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Journalist's Rescue Amidst The Killing of Italian Hero, Revisited

By   Follow Me on Twitter     Message Professor Emeritus Peter Bagnolo       (Page 1 of 1 pages)     Permalink    (# of views)   3 comments

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Journalist's Rescue Amidst The Killing of Italian Hero, Revisited An old story with new questions, of a Journalist killed and another wounded in an escape from kidnapping, but by American National Guardsmen and with a report from the Military which whitewashes the event, with a story witnesses say are lies. The following tired scenario has worn thin in the telling, too many times. The Pentagon declined to talk with 60 Minutes Wednesday, and the Army issued the following statement the night of the shooting: "Vehicle traveling at high speed refused to stop at a check point." [soldiers] "attempted to warn the driver to stop by hand and arm signals, flashing white lights, and firing warning shots...when the driver didn't stop the soldiers shot into the engine block which stopped the vehicle." In an interview with 60 minutes host Correspondent Scott Pelley with Italian Journalist Giuliana Sgrena, the facts from her vantage point came out Sunday evening. Italian Journalist Giuliana Sgrena, when Correspondent Scott Pelley, asked about the above report, said, "I think that is a lie." "Let's take this piece by piece," says Correspondent Scott Pelley "Vehicle was speeding." Sgrena answers, "No." Pelley, asks, "Attempted to warn the driver by hand signals." Again Sgrena says," No," "Arm signals. Flashing white lights. Firing warning shots," Scott Pelley asks. "Nothing at all," Sgrena answers. Then Pelley, asks, "What you're saying in this interview is that none of those things happened?" "Nothing. No, I'm sure." She answers. Who am I speaking about? In February, Italian reporter Giuliana Sgrena was taken hostage in Iraq. Nearly a month later (28 days), she was rescued by the now famous Italian intelligence agent, Nicola Calipari. Sgrena, Calipari, and their driver all thought they had escaped to safety, but out of nowhere and suddenly an American patrol began firing at their car. Calipari, the Italian national hero, was killed; Sgrena herself was wounded. Although last week President Bush visiting Rome expressed Italian Prime Minister Silvio Berlusconi his regret in person for the incident, it has placed a pall over the so-called "coalition." How could such a thing occur? The Army is mum on the subject. However, now in her first American TV interview, Sgrena relates to 60 Minute's Correspondent Scott Pelley the fatal rescue that has enraged the Italian people where, with 70% of the population against it, Italian Prime Minister Silvio Berlusconi, none-the-less refuses to remove Italian troops. In Italy, the killing of Nicola Calipari is considered a national tragedy, despite the reality that few Italians knew who he was before the killing and those who did know his name certainly were not aware that he was a secret agent who, over a period of several months, rescued no less than five kidnapped Italians in Iraq. Calipari's last assignment was to be the gallant rescue of female reporter Giuliana Sgrena. Sgrena's captors forced her to make a video in which she was to beg that Italian troops be withdrawn from Iraq. She did plead the case, saying they would kill her if Italy didn't remove its troops from Iraq. Wednesday evening, She told 60 Minutes that she was frightened of being beheaded. She just wanted them to shoot her instead. "I thought I am a woman, so they will kill me with a shot. Not cut me, the throat." The interview between 60 Minutes, Sgrena and her husband took place on the balcony of their Rome apartment a few days after she left the hospital, where she had several surgeries trying to recover from a shoulder gunshot wound. She is a 56 year old a veteran reporter for a communist newspaper, and like most sane people stands against the war and has said as much in her reports. One day in Baghdad, several armed men yanked her out of her car in depositing her in a house as a prisoner. There she made a decision to pretend to be braver and stronger than her captors might expect of a woman. "Sometimes, they told me, 'Why you don't you cry?' Normally, I cry for everything when I am at home,'" she said "And so my kidnappers told me, 'Cry. It will be better for you. Think of your family. So maybe you can cry.'" However, Sgrena would not cry, at all, except once when the kidnappers ordered her to beg her husband, Pier, for help. Her incarceration angered the Italians and a rescue attempt became a national point of honor in Italy. A photo of Sgrena's face draped the city hall in Rome's and the leading Roman soccer team all wore "Liberate Giuliana" jerseys. Oddly enough, her kidnappers happened to see that on TV, and were amazed. The kidnappers demanded that Italy remove it's troops from Iraq. However, Sgrena informed them that their chances were slim. "I told them, 'If you want me to ask to Berlusconi that we withdraw our troops, if not, you kill me. So, do it now'" "'Kill me now," She told them. Berlusconi, however, did not pull his men out of Iraq, and indeed, instead he sent another man to Iraq-the great Nicola Calipari went to the Middle East intending to bargain with those captors of Giuliana Sgrena. Shortly thereafter, the kidnappers came to tell her the good news, "They told me, 'You are going to Rome!'" "I am going to Rome? I couldn't believe." No one knows what, or even if, Calipari offered anything in exchange for Giuliana. The Italians have denied that a ransom was offered. However the kidnappers released her and stuck her blindfolded in a parked car. Her eyes were covered with cotton and sunglasses, and a Babushka-like scarf coveredher head. Very soon after being left she heard a male voice speaking Italian close to her ear, "'Giuliana, Giuliana, I'm Nicola. I am a friend of Gabriele, of Pier. Now you are free. Come, don't be afraid. You are free. You are free.'" "'You are free. You are free.' Yes, and this was really a very, very, it was just so happy, so really for me, it was a new life,", she blurted out. Her heroic rescuer, Nicola Calipari took Sgrena to a car and a second Italian agent was to drive. They quickly began the ride to the airport. Meanwhile, back in Roma, there were cameras in the newsroom as her peers began a celebration at her newspaper Sgrena's paper. Her boss, Gabriele Polo, was called to Prime Minister Berlusconi's office, where he and Sgrena's husband Pier were closely following her rescue. Unfortunately, less than 2500 feet from the airport tragedy struck ...and very hard. The sound of gunfire and the THWACK of bullets piercing the vehicle were sickening. "Seven hundred meters more, and we are in the airport, and we will be safe and we will be in the airport. And in the same moment, started the shooting." Sgrena says that as the vehicle car rounded a turn, driving under 30 miles an hour, several rounds of ammunition and a spotlight hit it. Calipari and Giuliana were sitting in the back seat when the firing began. "He [Calipari] pushed me down and with this, the body, covered me," Sgrena said. "He pushed me down in the car. In addition, I was asking, 'Why?' Nicola doesn't say, he doesn't speak it, doesn't say nothing." Then she heard Calipari's last breath: "I realized that Nicola was dead, without saying anything, nothing, no word, nothing at all," His last act of heroism was to give his life, "No greater love than this hath no man, than that he give his life for a friend." Jesus said that and Nicola Calipari did that. The question is begging to be asked, WHY? Well, the three Italians had come across a checkpoint of the 1st Battalion, 69th Infantry Regiment of the New York National Guard. The guardsmen had been in Iraq for eight long months, and they had specialized in securing roadblocks. This evening however, it was a raining night and to complicate matters worse, a bomb nearby a few days before killed two battalion soldiers. Bad luck for Nicola Calipari, bad luck for Italy. However, Nicola Calipari had completed his mission with extreme honor and bravery. He was, a man on a mission and he carried it out to perfection, giving his life willingly, in the process. The fly in the ointment is that it was American soldiers, which killed him. American soldiers had liberated Italy with the joy and gratitude of the Italian people-they threw flowers and kisses as our boys entered city after city. Our relatives over there wrote fearful early in the years before the war, that we might soon, be killing each other. The Italians never wanted to fight Americans, they had many relatives over here, and they quickly and willingly surrendered at the first chance in many places in Italy. It was something they had planned. That was what Bush was hoping would happen in Iraq-it did not. There is one sadder footnote to this "war." It has cost the lives of more than 200 journalists thus far and the cost keeps rising, with 5 killed in one day last month. In comparison, there were only two journalists killed throughout WW I, and 68 in WW II, and 77 in Viet Nam.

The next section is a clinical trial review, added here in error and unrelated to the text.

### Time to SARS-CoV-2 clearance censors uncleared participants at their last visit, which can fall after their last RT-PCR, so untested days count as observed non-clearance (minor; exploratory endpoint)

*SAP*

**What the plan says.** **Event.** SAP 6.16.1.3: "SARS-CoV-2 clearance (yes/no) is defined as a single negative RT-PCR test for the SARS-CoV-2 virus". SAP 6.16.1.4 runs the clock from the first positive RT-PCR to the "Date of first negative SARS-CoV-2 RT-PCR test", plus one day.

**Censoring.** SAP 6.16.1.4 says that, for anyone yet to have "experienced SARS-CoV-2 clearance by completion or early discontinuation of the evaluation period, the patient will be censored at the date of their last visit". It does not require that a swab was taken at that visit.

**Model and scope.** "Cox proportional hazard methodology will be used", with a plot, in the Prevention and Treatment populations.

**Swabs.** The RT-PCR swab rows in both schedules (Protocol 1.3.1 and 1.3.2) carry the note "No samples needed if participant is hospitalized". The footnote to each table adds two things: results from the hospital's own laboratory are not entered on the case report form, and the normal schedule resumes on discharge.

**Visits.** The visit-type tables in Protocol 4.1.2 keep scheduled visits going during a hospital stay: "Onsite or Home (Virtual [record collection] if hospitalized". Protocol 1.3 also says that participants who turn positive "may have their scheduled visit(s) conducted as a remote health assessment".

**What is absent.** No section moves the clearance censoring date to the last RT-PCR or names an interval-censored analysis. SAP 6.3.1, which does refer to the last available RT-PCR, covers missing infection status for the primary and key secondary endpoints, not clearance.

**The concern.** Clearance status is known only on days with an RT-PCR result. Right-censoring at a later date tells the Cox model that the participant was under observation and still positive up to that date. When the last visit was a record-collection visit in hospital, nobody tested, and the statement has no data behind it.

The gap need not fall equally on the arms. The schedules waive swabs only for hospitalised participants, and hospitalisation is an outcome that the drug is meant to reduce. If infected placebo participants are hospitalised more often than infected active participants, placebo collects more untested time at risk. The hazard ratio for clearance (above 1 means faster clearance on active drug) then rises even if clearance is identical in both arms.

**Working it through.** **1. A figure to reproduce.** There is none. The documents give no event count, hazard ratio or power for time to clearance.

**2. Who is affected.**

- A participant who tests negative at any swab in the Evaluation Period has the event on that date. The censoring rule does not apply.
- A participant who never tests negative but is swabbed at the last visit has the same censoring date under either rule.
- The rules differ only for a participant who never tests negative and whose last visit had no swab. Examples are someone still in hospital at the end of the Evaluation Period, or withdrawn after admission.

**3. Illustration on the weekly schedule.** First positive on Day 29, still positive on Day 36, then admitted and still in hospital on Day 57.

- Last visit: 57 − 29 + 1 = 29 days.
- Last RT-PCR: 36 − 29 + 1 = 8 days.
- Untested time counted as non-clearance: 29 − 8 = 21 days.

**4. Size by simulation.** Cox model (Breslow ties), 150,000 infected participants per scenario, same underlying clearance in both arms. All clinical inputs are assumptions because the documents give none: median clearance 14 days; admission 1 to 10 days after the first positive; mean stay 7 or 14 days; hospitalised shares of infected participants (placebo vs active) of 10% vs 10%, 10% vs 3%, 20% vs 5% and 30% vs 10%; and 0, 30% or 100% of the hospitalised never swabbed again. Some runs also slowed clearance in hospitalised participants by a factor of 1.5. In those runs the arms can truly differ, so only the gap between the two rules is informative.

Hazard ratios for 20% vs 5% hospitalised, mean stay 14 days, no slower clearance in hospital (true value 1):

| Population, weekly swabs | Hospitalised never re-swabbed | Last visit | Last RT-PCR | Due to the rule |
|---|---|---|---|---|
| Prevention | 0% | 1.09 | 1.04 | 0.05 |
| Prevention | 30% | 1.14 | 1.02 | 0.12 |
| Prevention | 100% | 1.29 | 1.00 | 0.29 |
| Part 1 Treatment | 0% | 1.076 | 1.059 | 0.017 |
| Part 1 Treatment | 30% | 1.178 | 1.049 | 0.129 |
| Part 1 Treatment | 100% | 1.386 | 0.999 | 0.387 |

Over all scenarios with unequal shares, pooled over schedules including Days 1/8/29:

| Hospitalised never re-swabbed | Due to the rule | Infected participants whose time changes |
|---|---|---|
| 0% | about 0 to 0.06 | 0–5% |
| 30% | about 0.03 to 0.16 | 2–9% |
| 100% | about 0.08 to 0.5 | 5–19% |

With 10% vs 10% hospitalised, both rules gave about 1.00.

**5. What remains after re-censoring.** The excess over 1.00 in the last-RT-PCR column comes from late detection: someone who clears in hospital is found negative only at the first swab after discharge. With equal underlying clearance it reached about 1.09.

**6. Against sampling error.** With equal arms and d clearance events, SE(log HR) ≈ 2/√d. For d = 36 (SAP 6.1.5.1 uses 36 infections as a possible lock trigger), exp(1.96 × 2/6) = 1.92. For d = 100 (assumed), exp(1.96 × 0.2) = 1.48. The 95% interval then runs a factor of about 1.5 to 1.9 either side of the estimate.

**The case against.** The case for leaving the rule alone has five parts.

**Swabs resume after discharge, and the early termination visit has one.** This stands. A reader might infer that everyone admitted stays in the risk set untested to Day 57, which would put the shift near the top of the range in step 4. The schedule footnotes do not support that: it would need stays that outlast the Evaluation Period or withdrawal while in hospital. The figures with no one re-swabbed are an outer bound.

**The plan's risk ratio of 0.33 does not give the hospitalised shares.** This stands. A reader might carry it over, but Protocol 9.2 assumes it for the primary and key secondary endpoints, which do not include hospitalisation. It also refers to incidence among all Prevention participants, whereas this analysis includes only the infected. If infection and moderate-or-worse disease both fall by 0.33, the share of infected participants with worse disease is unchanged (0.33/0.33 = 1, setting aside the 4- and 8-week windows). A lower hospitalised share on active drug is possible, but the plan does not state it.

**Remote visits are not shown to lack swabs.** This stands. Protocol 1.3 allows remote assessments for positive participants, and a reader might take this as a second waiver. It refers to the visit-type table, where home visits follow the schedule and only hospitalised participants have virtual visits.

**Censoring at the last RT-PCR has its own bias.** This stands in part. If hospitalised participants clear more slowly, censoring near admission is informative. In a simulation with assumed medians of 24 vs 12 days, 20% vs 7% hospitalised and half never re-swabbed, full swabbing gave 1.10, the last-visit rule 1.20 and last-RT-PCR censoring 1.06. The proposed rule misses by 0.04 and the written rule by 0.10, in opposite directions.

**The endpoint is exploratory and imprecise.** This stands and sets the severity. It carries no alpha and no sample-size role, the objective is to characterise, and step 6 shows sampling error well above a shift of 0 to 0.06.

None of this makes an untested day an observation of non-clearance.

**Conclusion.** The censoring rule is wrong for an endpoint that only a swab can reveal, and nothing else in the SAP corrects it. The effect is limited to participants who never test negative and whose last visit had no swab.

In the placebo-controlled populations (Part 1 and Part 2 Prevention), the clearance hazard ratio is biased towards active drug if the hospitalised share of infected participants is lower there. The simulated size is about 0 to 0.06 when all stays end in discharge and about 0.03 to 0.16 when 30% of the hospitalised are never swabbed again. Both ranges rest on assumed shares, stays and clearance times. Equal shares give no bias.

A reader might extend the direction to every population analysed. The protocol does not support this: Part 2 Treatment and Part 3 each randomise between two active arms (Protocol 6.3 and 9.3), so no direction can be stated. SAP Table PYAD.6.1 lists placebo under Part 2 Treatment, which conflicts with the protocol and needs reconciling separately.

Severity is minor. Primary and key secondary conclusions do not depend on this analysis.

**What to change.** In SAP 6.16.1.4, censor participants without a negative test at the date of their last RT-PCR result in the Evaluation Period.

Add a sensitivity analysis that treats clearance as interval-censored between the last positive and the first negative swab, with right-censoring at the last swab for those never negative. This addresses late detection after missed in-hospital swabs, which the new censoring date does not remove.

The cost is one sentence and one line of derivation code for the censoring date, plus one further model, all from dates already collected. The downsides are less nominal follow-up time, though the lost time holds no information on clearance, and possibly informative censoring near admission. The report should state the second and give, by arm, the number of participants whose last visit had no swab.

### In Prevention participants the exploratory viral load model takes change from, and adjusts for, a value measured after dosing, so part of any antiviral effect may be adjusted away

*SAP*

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Professor Bagnolo has majored in: Cultural Anthropology, Architectural design, painting, creative writing. As a child prodigy, abed with polio for almost two years, he was offered an opportunity to skip three grades at age 8.
Later He was a (more...)